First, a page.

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Monday, October 29, 2012

I talk about horror films, ghosts, and Woo Ming Jin's short film DOUBLE (The Star, 26th of October, 2012)

Last week, just before I returned to Tokyo, I did an email interview with Phyllis Ho of R.AGE (the weekly youth section of The Star) about Woo Ming Jin's DOUBLE (which I co-wrote, produced and edited), and also horror films in general. I assume it's for Halloween. The article came out a few days ago.

Candy Lee in DOUBLE

Here's my part:

Ever watched a horror movie and think to yourself – which sick freak came up with this? Who comes up with these dark, terrifying stories for a living, and why do they do it?

Well if you have, today’s your lucky day (though some would say we just jinxed it). We found a few horror storytellers just to get a glimpse into why they do what they do, how they do it, and why people keep coming back for more of the horror they have to offer.

First up is award-winning Malaysian filmmaker Edmund Yeo, 28, who was hand-picked by the YOMYOMF YouTube network to write and produce a horror film in conjunction with Halloween.

The movie, Double, which Yeo made together with fellow filmmaker Woo Ming Jin, is part of YOMYOMF’s “Silent Terror Anthology”, made specifically to scare the daylights out of YouTube users this Halloween.

You won’t hear many people saying this, but for Yeo, the experience of watching a horror movie is a “weird and beautiful feeling”.

“The appeal of horror movies comes from the fact that it taps right into our primal emotion of fear. It can be such an engrossing experience. Especially in the cinema, when you are screaming together with other audience members, you are sharing some very private emotions with strangers around you,” he says.

Double stars local beauty Carmen Soo and newcomer Candy Lee, and the entire film is shot without any dialogue, and the everything happens during the day.

The “fun” in making a horror film, says Yeo, is playing with the audience’s perception.

“I think it is more disturbing when you can see our protagonist, a secondary school student, committing a gruesome murder in broad daylight. Nothing more is left to your imagination,” he says.

The actual article is here, worth a read because it also features interviews with a few others, including a ghost hunter!

Because of the length of the article, some stuff from the original interview were excised. So I'm sharing my full answers on this blog instead.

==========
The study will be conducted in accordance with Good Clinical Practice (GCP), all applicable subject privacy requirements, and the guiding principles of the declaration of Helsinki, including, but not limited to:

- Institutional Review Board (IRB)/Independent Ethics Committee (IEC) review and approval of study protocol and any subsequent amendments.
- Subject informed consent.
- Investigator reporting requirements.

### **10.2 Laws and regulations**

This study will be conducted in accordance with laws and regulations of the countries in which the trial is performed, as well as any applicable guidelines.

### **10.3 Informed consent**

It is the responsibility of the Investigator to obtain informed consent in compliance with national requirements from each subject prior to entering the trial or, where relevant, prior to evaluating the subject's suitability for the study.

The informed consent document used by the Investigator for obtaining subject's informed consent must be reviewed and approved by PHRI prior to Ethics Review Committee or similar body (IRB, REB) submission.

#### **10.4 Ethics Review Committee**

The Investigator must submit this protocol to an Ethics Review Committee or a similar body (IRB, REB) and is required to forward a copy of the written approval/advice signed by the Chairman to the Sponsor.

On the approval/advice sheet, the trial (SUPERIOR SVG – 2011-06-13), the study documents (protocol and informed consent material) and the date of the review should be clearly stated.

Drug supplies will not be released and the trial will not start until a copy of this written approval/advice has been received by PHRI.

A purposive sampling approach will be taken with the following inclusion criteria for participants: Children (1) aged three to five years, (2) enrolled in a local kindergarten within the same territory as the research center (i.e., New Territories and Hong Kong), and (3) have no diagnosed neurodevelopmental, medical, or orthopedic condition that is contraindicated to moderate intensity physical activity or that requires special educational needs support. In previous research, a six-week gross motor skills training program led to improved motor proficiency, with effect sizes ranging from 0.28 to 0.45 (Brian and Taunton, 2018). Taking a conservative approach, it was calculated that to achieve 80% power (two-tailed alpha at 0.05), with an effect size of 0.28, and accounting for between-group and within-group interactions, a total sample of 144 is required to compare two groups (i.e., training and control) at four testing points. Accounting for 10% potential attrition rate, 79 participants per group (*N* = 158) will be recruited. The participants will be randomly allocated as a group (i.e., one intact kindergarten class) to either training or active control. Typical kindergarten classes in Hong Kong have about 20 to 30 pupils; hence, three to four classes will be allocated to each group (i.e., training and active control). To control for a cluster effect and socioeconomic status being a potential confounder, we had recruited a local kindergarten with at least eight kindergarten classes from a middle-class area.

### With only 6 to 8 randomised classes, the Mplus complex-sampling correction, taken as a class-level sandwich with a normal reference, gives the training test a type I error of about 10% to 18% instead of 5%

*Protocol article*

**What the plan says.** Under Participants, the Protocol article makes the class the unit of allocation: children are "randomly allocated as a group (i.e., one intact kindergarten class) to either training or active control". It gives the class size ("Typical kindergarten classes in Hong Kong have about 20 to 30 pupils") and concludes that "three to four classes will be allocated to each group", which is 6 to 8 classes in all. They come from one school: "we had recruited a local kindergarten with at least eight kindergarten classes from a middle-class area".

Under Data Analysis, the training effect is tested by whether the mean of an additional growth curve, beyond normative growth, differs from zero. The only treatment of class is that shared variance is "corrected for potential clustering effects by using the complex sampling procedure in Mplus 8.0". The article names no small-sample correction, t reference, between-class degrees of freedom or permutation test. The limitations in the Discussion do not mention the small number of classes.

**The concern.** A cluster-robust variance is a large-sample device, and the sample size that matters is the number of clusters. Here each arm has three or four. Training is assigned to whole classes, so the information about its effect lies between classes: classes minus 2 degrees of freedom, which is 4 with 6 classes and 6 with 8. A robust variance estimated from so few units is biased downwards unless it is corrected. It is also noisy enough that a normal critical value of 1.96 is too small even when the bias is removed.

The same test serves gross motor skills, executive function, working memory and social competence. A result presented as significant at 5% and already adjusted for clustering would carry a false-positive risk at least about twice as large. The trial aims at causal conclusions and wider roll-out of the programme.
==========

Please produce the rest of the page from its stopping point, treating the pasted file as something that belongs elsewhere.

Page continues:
(On working on the horror genre for the very first time.)

"It's quite a challenge, because I've never done anything like this before! My previous works as a director were usually melancholic tales of longing and loss. Even though I had ghosts appearing in my films, they functioned more as metaphors or symbols than to serve up scares!

My filmmaking partner Woo Ming Jin, on the other hand, has had experiences with horror films. He directed a "found footage" horror film called Seru last year, and also the upcoming KL Zombie.

So we hoped that blending our talents together would lead us to very interesting results."

(On how we got our inspiration for the film.)

"By going through a lot of horror films from the past. We were inspired by older psychological horror films like Roman Polanski's "Rosemary's Baby" and Stanley Kubrick's "The Shining". Our intention was to make an existential horror film that veers away from some genre conventions. Most horror films are shot at night, or in darkness, we decided to make a film bathed entirely in beautiful sunlight. I think it is more disturbing when you can actually see our protagonist (played by Candy Lee as a teenager, and by Carmen Soo as an adult), a secondary school student, committing a gruesome murder under the broad daylight. Nothing more is left to your imagination."

(On whether the cast and crew faced any supernatural encounters or unusual happenings during the shoot)

"Thankfully, none of that happened! The shoot lasted only for two days, we were surprised by how smooth it went. In fact, we were laughing and joking the whole time, and worked mostly in a leisurely, relaxing pace. If you had visited our film set, you would have thought that we were doing a comedy instead of a brutal horror film."